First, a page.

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Evergrande’s debt woes

As the situation with Chinese property developer Evergrande Group spilled into the mainstream media at the end of September (and continues to linger in headlines in October), increased volatility has hit global equity markets.

So, what’s the deal? Why are equity markets upset? And is this something you should be concerned about? Given that Evergrande is not a household name here in Canada, let me explain.

Who is Evergrande?

Evergrande Group is one of China’s largest property developers. It reaches broadly across China geographically and economically. It has thousands of subsidiaries and developments in every Chinese province. The company also has many far-flung businesses unrelated to property, including Evergrande New Energy Vehicle Group, an electric vehicle manufacturer.

The issue? Easy cash stopped flowing

In it’s most recently filed financials (June 30, 2021), Evergrande reported nearly 2 trillion RMB (CAD$375 billion) in liabilities on its balance sheet. Estimates put off-balance sheet liabilities even higher. For perspective, this is approximately 2% of China’s gross domestic product.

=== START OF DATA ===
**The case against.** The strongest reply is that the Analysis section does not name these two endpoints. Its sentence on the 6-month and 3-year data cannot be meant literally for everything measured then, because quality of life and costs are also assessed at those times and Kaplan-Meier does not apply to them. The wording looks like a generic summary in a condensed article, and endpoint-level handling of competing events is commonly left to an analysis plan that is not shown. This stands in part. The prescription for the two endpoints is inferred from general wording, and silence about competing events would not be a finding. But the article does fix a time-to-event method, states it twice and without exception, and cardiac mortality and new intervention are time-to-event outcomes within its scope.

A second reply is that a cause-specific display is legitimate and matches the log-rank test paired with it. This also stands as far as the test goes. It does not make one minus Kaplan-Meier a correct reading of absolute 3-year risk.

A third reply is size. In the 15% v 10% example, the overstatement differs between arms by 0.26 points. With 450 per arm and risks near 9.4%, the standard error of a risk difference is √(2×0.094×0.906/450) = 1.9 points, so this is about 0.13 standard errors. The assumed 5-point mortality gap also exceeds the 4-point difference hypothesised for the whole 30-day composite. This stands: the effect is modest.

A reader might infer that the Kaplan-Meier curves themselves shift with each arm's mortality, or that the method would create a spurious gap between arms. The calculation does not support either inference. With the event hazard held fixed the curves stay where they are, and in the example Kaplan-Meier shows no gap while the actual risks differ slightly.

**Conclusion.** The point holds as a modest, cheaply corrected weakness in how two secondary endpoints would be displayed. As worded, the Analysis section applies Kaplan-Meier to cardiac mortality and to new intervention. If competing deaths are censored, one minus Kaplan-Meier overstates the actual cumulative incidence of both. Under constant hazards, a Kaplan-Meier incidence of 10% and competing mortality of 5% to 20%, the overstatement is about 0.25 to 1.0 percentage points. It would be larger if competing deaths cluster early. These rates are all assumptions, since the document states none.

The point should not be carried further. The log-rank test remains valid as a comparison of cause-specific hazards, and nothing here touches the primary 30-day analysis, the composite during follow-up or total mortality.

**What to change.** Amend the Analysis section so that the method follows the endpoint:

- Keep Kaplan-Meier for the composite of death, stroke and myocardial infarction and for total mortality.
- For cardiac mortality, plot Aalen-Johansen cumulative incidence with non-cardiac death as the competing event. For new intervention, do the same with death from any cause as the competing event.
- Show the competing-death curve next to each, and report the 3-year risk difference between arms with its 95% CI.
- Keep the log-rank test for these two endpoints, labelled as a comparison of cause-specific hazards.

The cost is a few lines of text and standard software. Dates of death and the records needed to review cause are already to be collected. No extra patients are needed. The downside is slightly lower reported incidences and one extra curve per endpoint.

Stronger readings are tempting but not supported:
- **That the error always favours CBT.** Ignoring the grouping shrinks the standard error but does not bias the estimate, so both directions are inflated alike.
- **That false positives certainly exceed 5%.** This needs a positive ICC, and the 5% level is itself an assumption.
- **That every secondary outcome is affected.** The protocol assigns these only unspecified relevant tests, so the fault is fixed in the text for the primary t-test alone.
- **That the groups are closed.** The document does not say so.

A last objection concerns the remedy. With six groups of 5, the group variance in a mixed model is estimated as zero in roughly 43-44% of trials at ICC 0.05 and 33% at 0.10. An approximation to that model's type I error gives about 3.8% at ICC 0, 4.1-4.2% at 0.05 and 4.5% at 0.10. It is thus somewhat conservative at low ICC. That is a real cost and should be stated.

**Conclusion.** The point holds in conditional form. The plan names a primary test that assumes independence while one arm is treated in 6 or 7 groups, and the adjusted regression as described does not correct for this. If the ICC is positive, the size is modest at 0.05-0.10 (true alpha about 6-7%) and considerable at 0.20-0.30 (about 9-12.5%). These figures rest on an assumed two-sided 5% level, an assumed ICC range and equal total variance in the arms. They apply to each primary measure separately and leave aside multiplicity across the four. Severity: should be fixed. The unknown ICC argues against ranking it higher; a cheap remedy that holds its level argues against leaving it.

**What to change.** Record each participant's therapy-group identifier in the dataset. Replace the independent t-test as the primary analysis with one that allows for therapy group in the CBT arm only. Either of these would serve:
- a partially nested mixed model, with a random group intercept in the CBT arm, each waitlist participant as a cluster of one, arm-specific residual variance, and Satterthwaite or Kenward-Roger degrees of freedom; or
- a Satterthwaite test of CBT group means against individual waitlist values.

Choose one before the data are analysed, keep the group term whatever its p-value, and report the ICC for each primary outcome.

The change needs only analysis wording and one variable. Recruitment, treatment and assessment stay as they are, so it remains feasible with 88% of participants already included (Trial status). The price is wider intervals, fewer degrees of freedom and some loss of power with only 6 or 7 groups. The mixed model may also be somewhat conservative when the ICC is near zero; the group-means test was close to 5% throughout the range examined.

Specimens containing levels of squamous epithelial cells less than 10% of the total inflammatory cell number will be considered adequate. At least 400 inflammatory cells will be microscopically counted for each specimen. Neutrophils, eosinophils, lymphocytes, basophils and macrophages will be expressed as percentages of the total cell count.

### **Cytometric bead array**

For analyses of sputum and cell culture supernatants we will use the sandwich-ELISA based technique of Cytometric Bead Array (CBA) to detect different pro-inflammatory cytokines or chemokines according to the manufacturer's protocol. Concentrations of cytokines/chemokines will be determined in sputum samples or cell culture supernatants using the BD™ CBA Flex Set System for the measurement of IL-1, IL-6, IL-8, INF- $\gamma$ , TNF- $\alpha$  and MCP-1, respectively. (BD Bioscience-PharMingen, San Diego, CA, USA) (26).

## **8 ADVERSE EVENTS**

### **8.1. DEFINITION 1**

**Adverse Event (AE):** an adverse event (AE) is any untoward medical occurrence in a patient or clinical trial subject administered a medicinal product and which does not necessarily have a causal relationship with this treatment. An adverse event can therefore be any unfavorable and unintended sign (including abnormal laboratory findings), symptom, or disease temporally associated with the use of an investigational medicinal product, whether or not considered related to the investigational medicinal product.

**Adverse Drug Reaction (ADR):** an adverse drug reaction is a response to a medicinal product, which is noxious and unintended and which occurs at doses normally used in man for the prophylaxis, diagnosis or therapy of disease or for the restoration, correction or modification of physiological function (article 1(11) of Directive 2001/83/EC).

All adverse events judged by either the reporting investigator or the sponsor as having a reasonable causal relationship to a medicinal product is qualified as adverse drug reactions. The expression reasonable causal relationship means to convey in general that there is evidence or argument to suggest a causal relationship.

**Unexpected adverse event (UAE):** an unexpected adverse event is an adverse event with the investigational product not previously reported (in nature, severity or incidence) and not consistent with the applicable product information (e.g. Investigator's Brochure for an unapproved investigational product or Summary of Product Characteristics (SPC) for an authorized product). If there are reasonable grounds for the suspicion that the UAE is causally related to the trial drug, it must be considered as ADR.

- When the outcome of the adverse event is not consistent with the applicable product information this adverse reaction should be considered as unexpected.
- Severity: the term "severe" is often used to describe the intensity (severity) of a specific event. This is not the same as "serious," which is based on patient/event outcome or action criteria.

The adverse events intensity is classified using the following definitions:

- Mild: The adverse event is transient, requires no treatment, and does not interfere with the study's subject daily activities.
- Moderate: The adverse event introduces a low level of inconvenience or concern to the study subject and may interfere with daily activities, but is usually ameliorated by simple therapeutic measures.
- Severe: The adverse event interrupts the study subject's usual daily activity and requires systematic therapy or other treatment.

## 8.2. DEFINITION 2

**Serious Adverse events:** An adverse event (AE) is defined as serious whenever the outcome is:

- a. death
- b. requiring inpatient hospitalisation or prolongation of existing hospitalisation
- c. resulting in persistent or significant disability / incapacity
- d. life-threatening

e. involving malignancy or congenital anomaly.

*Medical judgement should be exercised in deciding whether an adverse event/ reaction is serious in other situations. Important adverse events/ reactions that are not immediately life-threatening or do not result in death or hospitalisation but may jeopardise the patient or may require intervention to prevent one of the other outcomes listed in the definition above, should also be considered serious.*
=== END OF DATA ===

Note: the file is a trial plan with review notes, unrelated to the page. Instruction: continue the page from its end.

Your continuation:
On the asset side of the balance sheet, Evergrande reported 1.4 trillion RMB in inventories and only 88 billion RMB in cash and short-term investments. While accounting rules allow inventories to be categorized as current assets, half-built apartments in the suburb of a fringe Chinese city aren’t exactly equivalent to cash (although Evergrande has been trying to do just that, offering apartments to creditors in lieu of cash).

This model works if cash comes in faster than it is going out. There are obvious liquidity risks if that’s not the case. So, Evergrande borrowed from everyone – banks, bond markets, customers, suppliers, and employees – to keep the cash flowing.